through the imposed rules and isolation imposed on a plagued town in the seventeenth
century (Foucault 553). By providing a sense of safety and order, society can be
disciplined under their own will. The narrator is constantly being observed, and his
internal beliefs that self-destruction is the correct way to break free could are most
likely is a result of the consciousness of being observed. This self-surveillance innately
causes the self to desire to improve itself. The narrator is, in fact, self-improving
through self-destruction. It is this contradiction that Fight Club brings to light. The film
allows us to view the structures that are unchangeable and ever-present and exposes the
unseen force that compels us to behave in certain ways every day. And it is an expose of
why attempting to exit this system through whatever means possible will always be futile.
Before exploring postmodern theory, I always saw fight club as a thoughtprovoking movie: one that veered away from the status quo and embraced refreshing
subject matter. However, I didnt have an appreciation for the hidden sentiments


expressed throughout the movie and I really didnt see the true critiques on society made
by the movie. However, with my knowledge postmodern theory among others, I have a
better understanding of how the film examines society and the system that governs the
behavior people. By viewing the film through a postmodern lens, I see the points it is
trying to make, but I also see it as more of an analysis of our current society rather than a
strong criticism of it. From the first time Tyler and the narrator sloppily brawl outside of
a bar to self-harm through acid exposure, the movie is consistently brutal. Instead of
being consistent with cultural views of normal self improvement or normal (in a
societal sense) progression of life, the characters move to extreme measures of violence
and mutual self-destruction to break away from predetermined paths of life. The narrator
allows consumerism to fill the voids of his life to make him feel emotion and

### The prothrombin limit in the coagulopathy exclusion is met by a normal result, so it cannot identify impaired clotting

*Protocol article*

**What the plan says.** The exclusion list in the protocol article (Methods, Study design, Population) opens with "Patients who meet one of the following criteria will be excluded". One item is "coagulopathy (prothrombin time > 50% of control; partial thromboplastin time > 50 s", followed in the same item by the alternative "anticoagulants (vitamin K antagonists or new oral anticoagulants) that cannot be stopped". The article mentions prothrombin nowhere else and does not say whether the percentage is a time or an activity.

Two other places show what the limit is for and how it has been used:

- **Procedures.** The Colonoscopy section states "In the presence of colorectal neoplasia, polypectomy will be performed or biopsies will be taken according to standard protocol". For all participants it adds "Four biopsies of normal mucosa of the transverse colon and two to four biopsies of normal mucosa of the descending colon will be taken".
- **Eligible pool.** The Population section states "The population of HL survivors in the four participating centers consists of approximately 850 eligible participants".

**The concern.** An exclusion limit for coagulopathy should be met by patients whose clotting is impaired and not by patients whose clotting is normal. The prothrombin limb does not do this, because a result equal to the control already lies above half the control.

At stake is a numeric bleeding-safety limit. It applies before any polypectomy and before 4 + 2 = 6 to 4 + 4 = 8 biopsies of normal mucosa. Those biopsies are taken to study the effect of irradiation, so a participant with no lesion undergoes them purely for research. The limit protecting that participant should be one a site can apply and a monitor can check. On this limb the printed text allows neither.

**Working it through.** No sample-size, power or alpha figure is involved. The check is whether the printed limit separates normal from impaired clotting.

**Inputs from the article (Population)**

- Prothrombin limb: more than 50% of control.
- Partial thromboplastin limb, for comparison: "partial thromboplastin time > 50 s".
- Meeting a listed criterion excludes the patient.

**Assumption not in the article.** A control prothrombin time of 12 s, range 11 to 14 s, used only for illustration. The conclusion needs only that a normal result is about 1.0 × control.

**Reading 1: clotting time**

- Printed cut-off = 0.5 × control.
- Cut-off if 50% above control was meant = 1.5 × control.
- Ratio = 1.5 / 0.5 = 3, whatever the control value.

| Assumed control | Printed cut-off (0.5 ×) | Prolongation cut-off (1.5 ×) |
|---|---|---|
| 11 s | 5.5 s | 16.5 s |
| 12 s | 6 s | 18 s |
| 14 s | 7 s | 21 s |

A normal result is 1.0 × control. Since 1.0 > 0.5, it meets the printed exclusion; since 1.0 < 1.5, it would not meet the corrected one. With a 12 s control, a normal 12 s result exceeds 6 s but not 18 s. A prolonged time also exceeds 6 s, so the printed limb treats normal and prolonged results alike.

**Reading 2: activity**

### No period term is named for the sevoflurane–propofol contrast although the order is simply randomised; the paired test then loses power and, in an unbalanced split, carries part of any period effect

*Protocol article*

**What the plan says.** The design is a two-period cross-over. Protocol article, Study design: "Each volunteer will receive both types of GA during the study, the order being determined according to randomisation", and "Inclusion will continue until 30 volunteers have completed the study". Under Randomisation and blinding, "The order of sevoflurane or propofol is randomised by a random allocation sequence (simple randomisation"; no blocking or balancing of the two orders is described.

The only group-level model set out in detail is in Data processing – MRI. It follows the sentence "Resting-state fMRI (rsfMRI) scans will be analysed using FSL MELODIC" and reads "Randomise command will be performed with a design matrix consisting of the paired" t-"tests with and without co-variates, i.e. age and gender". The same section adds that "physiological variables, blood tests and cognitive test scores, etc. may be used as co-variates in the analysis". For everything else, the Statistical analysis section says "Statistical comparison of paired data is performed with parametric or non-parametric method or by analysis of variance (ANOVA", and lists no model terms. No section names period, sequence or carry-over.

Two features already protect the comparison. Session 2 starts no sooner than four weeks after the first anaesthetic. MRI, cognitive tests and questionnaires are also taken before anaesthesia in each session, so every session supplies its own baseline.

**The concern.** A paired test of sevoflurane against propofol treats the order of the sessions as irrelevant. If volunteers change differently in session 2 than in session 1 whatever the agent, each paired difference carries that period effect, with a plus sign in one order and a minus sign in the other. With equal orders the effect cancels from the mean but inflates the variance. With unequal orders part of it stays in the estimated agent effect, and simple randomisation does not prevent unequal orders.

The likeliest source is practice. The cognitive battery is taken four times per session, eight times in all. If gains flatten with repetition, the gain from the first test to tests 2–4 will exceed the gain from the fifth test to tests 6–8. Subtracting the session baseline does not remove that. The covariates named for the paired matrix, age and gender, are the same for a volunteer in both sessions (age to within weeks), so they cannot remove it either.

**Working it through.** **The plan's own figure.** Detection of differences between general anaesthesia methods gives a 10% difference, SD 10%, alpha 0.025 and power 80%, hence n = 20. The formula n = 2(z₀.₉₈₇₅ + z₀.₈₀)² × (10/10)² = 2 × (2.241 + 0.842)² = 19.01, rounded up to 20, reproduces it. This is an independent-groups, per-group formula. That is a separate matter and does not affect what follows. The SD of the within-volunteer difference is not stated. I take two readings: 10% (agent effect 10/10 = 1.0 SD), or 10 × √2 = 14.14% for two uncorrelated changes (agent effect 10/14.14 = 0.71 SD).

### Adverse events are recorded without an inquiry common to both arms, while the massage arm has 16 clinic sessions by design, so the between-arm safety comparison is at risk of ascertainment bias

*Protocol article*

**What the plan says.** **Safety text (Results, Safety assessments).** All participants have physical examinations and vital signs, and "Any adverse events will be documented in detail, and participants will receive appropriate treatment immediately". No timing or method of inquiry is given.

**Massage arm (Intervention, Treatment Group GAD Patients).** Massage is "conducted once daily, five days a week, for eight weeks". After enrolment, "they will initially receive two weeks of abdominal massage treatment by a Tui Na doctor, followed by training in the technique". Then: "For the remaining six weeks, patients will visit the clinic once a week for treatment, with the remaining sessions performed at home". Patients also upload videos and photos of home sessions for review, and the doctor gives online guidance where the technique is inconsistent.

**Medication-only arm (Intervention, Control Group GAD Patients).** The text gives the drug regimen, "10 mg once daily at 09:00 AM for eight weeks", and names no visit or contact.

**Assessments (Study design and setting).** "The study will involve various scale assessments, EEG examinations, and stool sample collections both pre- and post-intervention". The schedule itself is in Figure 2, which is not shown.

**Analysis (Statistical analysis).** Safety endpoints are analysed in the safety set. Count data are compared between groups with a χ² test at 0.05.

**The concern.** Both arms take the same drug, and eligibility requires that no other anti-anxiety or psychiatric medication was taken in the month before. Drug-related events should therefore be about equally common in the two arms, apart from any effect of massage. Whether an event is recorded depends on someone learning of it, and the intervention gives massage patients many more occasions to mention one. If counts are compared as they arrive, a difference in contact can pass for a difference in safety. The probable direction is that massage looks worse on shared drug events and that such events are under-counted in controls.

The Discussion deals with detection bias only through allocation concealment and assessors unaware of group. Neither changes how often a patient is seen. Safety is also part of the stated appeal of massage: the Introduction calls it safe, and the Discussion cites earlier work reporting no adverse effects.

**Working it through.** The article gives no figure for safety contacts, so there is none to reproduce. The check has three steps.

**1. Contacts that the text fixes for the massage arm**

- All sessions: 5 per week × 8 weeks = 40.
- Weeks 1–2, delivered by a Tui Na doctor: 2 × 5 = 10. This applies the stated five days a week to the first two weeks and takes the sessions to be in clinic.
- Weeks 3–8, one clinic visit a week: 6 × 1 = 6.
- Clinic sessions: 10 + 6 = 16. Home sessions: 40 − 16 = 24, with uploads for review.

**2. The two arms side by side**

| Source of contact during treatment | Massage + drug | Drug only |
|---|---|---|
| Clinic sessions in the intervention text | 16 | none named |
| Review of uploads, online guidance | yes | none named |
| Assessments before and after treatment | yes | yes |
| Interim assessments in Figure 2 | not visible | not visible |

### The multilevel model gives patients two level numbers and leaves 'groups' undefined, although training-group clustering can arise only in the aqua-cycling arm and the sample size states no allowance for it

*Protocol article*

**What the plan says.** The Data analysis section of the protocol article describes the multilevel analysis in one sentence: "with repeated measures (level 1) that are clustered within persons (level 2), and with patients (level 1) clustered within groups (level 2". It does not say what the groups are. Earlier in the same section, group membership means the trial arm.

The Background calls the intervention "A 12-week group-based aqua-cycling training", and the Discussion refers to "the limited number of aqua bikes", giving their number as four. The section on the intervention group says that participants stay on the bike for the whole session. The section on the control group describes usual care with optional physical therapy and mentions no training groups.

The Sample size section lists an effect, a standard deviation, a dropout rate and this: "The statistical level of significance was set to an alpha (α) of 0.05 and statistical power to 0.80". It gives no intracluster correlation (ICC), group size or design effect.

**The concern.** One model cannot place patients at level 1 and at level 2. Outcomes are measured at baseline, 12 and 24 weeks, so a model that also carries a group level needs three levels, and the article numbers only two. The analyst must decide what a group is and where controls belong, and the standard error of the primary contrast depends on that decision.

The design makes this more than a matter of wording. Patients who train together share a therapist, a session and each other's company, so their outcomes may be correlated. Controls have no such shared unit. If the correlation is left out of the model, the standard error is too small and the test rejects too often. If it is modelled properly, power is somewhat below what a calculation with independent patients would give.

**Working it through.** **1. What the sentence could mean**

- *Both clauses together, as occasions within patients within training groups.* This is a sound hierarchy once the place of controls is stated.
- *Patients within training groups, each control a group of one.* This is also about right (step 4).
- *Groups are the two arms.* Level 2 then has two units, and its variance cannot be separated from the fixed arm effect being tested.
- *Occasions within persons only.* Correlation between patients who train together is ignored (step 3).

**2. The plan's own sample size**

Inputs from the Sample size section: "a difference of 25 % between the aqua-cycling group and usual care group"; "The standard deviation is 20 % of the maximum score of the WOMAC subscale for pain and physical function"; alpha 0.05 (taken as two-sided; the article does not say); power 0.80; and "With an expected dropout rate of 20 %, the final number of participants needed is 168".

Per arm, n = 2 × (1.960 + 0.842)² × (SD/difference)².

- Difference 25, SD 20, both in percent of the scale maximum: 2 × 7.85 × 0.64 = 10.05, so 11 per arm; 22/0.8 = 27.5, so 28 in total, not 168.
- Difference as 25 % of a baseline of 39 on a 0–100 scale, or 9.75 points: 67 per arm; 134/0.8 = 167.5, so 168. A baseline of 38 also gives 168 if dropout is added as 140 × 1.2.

satisfaction in his life choices. This feeling and realization through pain, violence, and
destruction suggests that a numbed society must be exposed to visceral images and
feelings in order to see the faults in their own life the life that falls under the realm of
the constructed system that is in place.

The film, while it does critique some parts such

as our rampant consumerism, is more of a vivid ride through the perspective of a


societally typical individual and a portrayal of what can occur when someone deviates
from the status quo. Instead of continuing his unhappy consumerism filled life, he rebels
against the system, but in doing so, he rebels against himself. Seeing the film with a
postmodern theory based perspective allowed me to see the futility of trying to escape the
system that is in place today.
However, most crucial to my understanding was the paradox of attempting to be
counter-cultural. Choice is only an illusion. By embracing the ideals of Tyler Durden


(his internal and hidden identity), the narrator considers himself as free because he
makes decisions to cut ties with the consumerism laden world he once was a part of and
lives in a world, which is in his eyes separated from the system he was a part of. He
vows to embrace self-destruction as a part of leaving the system as a way to change him.
However, the movie made me realize that resistance to the system is futile because the
narrators ends up moving from a battle between himself and societal norms for behavior
to a strictly internal battle that leads to a struggle within the self. Foucaults Panopticonbased theory emphasizes that constant surveillance through others and also the self
ensures the system will remain unchanged for the most part. By applying the theory I
learned this semester, Im now realizing that many works of art, film, and literature also
follow suit with fight club. I now find it more thought provoking to view creative works
through the lens of various theories and especially postmodernism to see them as
enlightening portrayals of our societal systems and examinations of the behaviors of
those who both stray away from conforming to the system and those who knowingly and
unknowingly participate in the constructed reality of which we reside.

Works Cited
Fincher, David, Arnon Milchan, Jim Uhls, Art Linson, Cen Chaffin, Ross


G. Bell, Brad Pitt, Edward Norton, Carter H. Bonham, Loaf Meat,
Jared Leto, Zach Grenier, Holt McCallany, Eion Bailey, Michael
Kaplan, James Haygood, Alex McDowell, and Jeff Cronenweth.
Fight Club. Beverly Hills, Calif: Twentieth Century Fox Home
Entertainment, 2002.
Rivkin, Julie, and Michael Ryan. "The Postmodern Condition: Lyotard."
Literary Theory, an Anthology. Malden, MA: Blackwell, 1998. N. pag. Print.
Rivkin, Julie, and Michael Ryan. "The Culture Industry: Enlightenment as
Mass Deception: Adorno and Horkheimer." Literary Theory, an
Anthology. Malden, MA: Blackwell, 1998. N. pag. Print.
Rivkin, Julie, and Michael Ryan. "Discipline and Punish: Foucault." Literary
Theory, an Anthology. Malden, MA: Blackwell, 1998. N. pag. Print